javascript:function(){something();}()

It's ever so slightly weird, but it does the trick. Can be used for
adding scripts to your bookmarks too, if ever you had reason to do so.
It "does the trick" because that function returns `undefined'.
void(something()) would also have "worked".

*Please* read the FAQ before posting:

http://jibbering.com/faq/#FAQ2_3
http://jibbering.com/faq/#FAQ4_24

It is not that hard to miss, especially as the FAQ Poster script will post
each single FAQ here frequently.
PointedEars
--
"Use any version of Microsoft Frontpage to create your site. (This won't
prevent people from viewing your source, but no one will want to steal it.)"
-- from <http://www.vortex-webdesign.com/help/hidesource.htm>
Sep 19 '07 #7

P: n/a
On Sep 19, 7:22 am, Thomas 'PointedEars' Lahn <PointedE...@web.de>
wrote:
AndrewTK wrote:
On Sep 18, 3:23 pm, Deft....@gmail.com wrote:
>The href has javascript:btn.click() basically, which in Firefox causes
a postback after it's clicked. IE works fine without posting back,
I have recently found that in situations where you want to avoid
displaying the script result in the browser window (which I assume is
what you mean by postback) you can try replacing
javascript:something
with
javascript:function(){something();}()
It's ever so slightly weird, but it does the trick. Can be used for
adding scripts to your bookmarks too, if ever you had reason to do so.

It "does the trick" because that function returns `undefined'.
void(something()) would also have "worked".

*Please* read the FAQ before posting:

http://jibbering.com/faq/#FAQ2_3http...m/faq/#FAQ4_24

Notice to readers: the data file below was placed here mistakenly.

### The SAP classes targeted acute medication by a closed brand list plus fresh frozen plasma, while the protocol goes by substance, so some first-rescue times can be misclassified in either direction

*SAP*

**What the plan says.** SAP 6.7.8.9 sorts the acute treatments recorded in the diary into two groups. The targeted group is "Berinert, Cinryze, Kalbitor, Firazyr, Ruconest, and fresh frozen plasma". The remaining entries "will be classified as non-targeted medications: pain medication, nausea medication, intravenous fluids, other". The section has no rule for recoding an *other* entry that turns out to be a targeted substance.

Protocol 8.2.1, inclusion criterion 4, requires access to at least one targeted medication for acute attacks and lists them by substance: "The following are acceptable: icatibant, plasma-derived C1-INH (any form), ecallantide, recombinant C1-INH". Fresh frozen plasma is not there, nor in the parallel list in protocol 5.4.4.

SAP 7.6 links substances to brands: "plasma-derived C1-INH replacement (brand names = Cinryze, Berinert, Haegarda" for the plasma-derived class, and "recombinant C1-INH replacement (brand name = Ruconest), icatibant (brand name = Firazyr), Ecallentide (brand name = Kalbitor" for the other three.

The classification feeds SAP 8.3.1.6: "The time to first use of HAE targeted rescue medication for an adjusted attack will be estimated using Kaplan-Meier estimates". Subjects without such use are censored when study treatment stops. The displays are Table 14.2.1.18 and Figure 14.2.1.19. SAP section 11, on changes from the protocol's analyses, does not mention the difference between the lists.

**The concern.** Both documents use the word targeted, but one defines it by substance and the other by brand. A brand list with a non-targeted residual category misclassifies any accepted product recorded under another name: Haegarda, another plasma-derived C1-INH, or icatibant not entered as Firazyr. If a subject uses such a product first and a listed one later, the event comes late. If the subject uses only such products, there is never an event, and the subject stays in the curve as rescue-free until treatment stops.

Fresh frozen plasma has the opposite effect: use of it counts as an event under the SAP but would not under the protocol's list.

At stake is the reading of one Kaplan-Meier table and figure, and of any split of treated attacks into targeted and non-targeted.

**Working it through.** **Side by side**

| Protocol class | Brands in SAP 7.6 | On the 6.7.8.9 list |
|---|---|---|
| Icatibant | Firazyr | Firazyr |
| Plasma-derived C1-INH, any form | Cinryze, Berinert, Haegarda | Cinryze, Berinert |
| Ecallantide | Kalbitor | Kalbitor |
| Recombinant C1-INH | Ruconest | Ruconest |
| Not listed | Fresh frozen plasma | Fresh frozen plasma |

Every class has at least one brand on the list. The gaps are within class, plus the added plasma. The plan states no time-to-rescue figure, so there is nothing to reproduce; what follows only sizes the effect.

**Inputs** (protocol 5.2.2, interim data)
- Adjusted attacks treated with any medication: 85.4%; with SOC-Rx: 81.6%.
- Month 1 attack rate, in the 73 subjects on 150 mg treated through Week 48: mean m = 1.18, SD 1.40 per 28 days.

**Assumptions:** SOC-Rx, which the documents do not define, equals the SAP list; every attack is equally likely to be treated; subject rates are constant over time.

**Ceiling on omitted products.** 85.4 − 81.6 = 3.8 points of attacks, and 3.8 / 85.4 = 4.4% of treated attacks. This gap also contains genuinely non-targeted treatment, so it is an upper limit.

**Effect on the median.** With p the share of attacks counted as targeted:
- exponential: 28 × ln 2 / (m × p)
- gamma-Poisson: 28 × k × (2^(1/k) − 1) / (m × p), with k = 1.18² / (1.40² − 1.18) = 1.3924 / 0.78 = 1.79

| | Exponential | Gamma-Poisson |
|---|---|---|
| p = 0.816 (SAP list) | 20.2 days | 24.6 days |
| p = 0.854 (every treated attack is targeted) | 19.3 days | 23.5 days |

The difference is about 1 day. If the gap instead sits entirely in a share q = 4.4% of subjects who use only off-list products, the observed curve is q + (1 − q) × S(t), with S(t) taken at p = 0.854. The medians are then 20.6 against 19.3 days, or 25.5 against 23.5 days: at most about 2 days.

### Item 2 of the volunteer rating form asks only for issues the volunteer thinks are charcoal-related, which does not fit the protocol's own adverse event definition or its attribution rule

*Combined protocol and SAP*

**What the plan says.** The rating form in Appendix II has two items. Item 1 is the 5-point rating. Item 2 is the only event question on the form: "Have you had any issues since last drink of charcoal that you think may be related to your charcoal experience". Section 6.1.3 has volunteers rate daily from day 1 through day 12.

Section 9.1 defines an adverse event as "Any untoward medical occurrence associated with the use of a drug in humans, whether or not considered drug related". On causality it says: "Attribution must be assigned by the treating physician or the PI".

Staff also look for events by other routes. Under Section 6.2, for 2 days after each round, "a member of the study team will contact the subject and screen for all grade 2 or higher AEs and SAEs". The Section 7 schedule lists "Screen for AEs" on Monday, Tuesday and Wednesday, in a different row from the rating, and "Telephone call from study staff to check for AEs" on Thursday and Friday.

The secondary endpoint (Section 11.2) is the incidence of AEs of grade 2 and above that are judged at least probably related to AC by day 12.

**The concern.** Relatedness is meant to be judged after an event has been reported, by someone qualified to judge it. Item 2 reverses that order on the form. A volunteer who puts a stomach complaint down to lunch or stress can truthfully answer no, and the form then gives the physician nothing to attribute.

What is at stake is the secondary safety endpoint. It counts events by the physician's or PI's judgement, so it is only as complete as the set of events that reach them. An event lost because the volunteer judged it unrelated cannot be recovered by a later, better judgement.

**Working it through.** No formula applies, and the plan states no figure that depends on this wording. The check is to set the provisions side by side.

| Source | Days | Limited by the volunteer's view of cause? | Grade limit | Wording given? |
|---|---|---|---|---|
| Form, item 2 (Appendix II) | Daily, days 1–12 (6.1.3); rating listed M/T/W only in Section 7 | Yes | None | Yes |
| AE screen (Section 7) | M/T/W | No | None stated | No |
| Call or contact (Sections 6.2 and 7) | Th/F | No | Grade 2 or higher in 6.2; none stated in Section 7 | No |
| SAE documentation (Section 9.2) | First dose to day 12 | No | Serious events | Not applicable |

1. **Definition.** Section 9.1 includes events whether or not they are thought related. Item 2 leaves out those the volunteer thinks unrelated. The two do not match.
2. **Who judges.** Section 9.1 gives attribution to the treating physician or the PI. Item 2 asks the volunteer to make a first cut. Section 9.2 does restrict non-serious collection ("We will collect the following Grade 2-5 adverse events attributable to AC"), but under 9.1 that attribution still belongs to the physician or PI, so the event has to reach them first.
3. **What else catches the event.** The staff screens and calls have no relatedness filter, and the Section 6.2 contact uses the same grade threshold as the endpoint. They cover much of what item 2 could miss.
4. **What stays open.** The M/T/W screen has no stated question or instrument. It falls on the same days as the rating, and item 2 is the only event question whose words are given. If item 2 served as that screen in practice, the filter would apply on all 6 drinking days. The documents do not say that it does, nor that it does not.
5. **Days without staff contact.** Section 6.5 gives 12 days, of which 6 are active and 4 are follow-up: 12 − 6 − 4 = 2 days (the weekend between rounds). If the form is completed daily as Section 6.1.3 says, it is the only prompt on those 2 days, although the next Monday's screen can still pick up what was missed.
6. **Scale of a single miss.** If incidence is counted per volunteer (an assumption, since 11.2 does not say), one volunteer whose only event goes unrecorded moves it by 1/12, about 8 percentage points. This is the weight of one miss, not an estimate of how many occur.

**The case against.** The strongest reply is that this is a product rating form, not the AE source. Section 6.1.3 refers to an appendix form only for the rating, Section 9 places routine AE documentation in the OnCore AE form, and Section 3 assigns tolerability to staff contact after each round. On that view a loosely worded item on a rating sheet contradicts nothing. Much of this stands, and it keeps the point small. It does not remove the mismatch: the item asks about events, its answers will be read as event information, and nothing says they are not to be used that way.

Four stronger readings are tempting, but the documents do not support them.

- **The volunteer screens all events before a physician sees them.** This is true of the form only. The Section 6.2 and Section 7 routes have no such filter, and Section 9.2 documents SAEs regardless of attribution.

It is not that hard to miss, especially as the FAQ Poster script will post
each single FAQ here frequently.

PointedEars
--
"Use any version of Microsoft Frontpage to create your site. (This won't
prevent people from viewing your source, but no one will want to steal it.)"
-- from <http://www.vortex-webdesign.com/help/hidesource.htm>- Hide quoted text -

- Show quoted text -
Yes that would stop the postback but doesn't do the trick in this
situation. I posted the solution, which is completley javascript
related and not in the FAQ though it could be.

The real breakdown here is that other browsers don't treat
button.click() the same as their dispatchEvent(evnt), which is non-
intuitive. This was tested with Firefox and IE, IE doesn't support
dispatchEvent instead fireEvent. I want a real standard to call for
clicking a button via javascript, without conditional
statements. .click() is supported by the 2 main browsers but
implemented totally different.

Does anyone have an explanation for this behavior? I just want to know
if there is a real reason not to simply call the dispatchEvent(evnt)
from .click(). I'm not one to defend IE, but their .click() method
works, in my testing, just like their fireEvent() method. I'm not
sure why Firefox in this example treats the click() and
dispatchEvent() methods differently. I would guess security related,
but I'm not sure.

So Postback isn't javascript related, ok but what do you call when the
page refreshes in javascript terms? Just a Post? I am a .NET developer
but I was assuming Postback was a geneic web developer term.

-Jab

Sep 19 '07 #8

P: n/a
On Sep 19, 2:55 pm, Deft....@gmail.com wrote:
<snip>
So Postback isn't javascript related, ok but what do you call
when the page refreshes in javascript terms?
It is doubtful that you ever do "refreshes in javascript". Possibly
"with javascript" but then you would have to be specific about what
"refreshes" was intended to mean.
Just a Post? I am a .NET developer
but I was assuming Postback was a geneic web developer term.
When what you are describing are HTTP transactions the terminology
from HTTP is the precise, unambiguous and (theoretically) universal
tool for describing them.

Incidentally, that wikipedia page is worse than useless as "the entire
page and its contents are sent back to the server for processing" is
extremely unlikely to be true, as that would be both difficult to do
and a stupid thing to attempt.

Sep 19 '07 #9